The gift, it turns out, is never what we thought it would be. Seeking the god, the goddess, we find one another. Pilgrims are regularly blessed, but the blessing comes not at the end of the journey, but is found along the way. The blessing is the pilgrimage made in the company of pilgrims. The blessing is the company they keep.
The blessing is the spirit engendered by the association of like-minded people. The blessing is the experience of solidarity, and compassion, and kindness, and peace. Pilgrims care for one another, and help one another along the way. Pilgrims share their bread and their cup, welcome the stranger, make room around the fire for any who join the circle. Pilgrims become what they seek. The journey provides what the destination promises. We are blessed by those searching for the blessing. The god, or goddess, comes to life in the lives of those come to do homage.
Pilgrimage underscores the abiding presence of that which we seek. It is not “over there,” or “up there,” or “down there.” It is here, always here, among us, waiting to come to life in us and through us, as we take up the work of right relationship and offer to one another—find in one another—the gifts we seek from the god.
We need each other. We need the warmth of caring presence. We desperately need what we can only get from association with, from participation in, the right kind of company. Participation in the life of a community is essential for life. We have to have a place to belong. We cannot LIVE alone. Isolation, which is quite different from solitude, kills the soul. We are here, in part, to help one another keep our soul alive. Let’s start with the premise—because we have to start with some premise—that the purpose of life is to be alive—to live fully, deeply, mindfully, well—and that we need each other in order to do that. We need each other in very specific ways.
Awareness, for one thing. We can’t be alive without being awake and aware. We need each other in order to wake up. We need each other to be open to the experience of the moment. To be interested in and connected with what is going on around us, with what is happening. To be attached, invested. We cannot be alive and be disconnected, disinterested, divested, detached.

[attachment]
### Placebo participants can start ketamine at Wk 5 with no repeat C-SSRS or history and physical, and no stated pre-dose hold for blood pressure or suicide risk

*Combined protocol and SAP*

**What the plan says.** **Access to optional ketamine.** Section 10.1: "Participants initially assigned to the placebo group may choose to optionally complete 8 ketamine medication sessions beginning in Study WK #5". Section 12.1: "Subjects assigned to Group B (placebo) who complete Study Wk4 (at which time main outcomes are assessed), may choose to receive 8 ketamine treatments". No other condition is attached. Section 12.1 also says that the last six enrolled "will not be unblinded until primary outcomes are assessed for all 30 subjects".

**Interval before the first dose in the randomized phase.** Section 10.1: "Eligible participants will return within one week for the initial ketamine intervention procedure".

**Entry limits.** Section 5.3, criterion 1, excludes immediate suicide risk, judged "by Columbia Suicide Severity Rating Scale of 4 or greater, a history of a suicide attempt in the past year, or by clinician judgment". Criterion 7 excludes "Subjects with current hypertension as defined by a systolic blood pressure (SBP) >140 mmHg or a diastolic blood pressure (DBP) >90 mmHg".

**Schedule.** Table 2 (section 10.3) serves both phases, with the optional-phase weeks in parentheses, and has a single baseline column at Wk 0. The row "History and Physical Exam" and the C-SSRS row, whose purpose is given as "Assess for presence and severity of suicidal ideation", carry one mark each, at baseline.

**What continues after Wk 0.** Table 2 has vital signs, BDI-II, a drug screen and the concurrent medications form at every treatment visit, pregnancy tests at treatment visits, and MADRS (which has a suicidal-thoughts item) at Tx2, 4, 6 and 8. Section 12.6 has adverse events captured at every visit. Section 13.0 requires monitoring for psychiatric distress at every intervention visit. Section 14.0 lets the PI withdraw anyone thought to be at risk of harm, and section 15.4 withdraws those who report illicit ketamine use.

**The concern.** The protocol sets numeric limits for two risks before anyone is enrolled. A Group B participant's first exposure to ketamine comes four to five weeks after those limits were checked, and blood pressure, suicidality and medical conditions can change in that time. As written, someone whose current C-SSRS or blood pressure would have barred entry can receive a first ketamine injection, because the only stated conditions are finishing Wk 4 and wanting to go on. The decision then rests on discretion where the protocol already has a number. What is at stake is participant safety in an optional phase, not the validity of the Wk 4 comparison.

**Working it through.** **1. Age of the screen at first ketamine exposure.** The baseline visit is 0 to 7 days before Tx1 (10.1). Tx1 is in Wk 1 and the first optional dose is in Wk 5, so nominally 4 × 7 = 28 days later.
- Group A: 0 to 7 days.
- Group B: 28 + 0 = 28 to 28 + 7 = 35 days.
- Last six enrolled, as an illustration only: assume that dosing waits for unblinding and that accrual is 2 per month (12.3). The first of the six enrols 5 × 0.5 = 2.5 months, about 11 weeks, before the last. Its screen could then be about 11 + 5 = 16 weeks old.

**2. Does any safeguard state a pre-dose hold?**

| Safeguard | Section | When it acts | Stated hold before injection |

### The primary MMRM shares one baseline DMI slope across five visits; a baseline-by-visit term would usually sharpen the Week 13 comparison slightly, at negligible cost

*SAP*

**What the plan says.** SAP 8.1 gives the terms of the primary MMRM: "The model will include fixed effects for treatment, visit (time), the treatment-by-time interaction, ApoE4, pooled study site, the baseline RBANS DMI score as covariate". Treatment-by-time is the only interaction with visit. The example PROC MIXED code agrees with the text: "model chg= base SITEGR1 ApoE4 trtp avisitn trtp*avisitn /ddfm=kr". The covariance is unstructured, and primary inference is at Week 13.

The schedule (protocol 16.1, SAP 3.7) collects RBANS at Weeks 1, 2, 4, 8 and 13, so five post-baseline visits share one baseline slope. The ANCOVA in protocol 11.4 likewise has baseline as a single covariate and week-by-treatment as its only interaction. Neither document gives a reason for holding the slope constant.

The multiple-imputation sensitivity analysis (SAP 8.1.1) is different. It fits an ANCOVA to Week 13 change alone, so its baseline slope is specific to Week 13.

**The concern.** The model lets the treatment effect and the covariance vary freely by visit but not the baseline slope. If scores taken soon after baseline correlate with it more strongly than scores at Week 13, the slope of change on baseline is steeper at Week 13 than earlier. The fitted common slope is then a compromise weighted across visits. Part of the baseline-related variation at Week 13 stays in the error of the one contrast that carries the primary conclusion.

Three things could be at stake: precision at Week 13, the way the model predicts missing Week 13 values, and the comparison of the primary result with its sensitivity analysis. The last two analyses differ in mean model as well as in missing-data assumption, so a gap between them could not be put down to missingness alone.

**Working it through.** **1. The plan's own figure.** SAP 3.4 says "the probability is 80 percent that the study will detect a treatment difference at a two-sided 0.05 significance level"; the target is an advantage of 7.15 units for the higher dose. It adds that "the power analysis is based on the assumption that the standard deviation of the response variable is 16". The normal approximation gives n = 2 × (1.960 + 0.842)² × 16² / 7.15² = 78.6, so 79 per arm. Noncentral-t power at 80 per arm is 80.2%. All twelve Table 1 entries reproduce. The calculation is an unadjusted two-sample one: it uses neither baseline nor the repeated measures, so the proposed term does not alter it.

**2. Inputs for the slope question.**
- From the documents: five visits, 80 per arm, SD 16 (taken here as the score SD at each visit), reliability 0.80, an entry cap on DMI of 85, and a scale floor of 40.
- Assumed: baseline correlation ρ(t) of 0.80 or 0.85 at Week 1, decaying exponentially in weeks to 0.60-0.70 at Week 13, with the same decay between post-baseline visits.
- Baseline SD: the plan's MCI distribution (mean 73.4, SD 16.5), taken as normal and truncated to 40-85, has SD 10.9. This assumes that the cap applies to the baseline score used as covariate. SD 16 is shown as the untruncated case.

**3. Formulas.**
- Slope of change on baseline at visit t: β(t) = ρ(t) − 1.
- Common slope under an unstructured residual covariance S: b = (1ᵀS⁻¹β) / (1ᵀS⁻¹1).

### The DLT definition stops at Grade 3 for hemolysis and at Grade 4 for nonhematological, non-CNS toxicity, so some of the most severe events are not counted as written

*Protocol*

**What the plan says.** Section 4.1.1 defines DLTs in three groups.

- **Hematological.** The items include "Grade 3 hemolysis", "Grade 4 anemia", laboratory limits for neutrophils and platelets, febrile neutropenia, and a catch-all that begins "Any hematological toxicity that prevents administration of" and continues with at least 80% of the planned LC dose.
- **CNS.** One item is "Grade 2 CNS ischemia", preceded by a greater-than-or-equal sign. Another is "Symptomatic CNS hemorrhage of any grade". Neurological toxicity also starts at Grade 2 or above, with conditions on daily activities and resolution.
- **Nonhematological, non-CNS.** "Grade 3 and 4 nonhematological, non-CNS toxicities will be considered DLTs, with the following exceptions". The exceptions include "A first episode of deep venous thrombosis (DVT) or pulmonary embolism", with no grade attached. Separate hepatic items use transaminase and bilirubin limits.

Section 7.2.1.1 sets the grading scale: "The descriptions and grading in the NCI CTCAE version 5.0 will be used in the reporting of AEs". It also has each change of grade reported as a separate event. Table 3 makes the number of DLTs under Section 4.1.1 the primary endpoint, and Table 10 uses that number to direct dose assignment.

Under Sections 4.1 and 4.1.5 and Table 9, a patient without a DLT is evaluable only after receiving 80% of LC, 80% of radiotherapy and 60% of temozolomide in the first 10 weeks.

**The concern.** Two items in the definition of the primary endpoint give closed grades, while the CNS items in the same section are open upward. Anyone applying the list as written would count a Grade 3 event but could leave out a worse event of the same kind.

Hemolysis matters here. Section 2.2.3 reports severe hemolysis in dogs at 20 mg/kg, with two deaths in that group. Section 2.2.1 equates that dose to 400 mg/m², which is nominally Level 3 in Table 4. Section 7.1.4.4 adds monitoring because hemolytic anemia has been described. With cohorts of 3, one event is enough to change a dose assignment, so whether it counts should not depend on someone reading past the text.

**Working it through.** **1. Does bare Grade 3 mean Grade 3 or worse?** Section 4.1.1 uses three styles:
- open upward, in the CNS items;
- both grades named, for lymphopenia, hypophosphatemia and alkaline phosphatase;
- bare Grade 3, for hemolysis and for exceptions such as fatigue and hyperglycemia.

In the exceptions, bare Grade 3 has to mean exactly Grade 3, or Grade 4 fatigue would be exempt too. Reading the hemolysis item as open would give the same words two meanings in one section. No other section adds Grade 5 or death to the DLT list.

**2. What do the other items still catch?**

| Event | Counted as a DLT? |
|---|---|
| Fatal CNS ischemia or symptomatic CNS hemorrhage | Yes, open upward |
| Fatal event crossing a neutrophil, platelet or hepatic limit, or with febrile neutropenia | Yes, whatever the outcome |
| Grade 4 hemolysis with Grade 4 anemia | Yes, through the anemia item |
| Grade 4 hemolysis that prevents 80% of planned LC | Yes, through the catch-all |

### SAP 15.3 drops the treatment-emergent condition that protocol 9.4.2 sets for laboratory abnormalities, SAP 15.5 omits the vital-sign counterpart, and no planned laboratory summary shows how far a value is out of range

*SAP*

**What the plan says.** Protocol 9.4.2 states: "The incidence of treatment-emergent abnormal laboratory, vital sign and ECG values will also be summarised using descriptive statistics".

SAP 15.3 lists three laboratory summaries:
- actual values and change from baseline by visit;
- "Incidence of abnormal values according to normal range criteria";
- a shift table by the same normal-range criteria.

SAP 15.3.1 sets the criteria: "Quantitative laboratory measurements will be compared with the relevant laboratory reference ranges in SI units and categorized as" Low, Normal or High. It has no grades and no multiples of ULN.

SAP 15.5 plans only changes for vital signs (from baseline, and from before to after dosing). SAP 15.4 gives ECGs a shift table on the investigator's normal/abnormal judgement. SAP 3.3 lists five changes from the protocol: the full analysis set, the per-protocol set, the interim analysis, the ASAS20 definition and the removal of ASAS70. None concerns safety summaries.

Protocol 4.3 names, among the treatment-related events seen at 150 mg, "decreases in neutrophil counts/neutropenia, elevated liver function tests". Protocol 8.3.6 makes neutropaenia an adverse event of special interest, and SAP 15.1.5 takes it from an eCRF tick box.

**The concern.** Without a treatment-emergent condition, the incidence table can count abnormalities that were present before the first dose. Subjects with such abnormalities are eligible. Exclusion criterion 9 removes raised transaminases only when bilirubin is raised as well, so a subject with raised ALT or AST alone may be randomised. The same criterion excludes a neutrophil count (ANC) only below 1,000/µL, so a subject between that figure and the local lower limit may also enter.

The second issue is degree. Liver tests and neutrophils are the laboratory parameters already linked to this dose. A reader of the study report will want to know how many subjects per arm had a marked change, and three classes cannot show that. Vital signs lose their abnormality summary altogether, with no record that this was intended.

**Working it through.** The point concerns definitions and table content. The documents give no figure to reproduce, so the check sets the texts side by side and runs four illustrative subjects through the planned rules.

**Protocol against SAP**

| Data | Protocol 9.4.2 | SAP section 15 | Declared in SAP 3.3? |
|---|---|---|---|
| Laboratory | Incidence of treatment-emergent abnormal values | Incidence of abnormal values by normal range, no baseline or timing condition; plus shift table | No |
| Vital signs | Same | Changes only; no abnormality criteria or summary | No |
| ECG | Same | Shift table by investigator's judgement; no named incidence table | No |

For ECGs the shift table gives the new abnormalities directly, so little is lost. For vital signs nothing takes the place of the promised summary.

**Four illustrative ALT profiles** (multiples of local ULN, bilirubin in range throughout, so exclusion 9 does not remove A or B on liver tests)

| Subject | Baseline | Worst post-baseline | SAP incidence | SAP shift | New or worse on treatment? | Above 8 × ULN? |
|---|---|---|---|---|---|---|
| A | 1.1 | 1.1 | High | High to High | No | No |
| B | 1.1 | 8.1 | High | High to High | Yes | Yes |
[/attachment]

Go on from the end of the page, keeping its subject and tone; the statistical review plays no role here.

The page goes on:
Connection, interest, attachment, and investment depend upon our living in relationships that allow and encourage authenticity, integrity, congruence and compassion. And, that depends upon our ability and freedom to see what we see, and hear what we hear, and feel what we feel, and think what we think, and smell what we smell, and taste what we taste, and know what we know, and love what we love, and do what is ours to do. We are alive to the extent that we are true to ourselves in these ways—to the extent that the company we keep allows and enables us to be true to ourselves in these ways.
Right relationship requires the right amount of emotional distance among those in relationship. We have to be clear about where we stop and the others start. When we begin living someone else’s life, because that’s what it takes to be wealthy, for example, or popular, or married. When we start liking what someone else says like, and doing what someone else says do, and thinking what someone else says think… We experience the disconnection that is at the center of lifelessness, and do not care whether we live or die. Right relationship enables the connection to that which is deepest, truest, and best about us and allows for the expression of the authenticity that is the heart of life, and is life, and is required for the experience of life, and living, and being alive.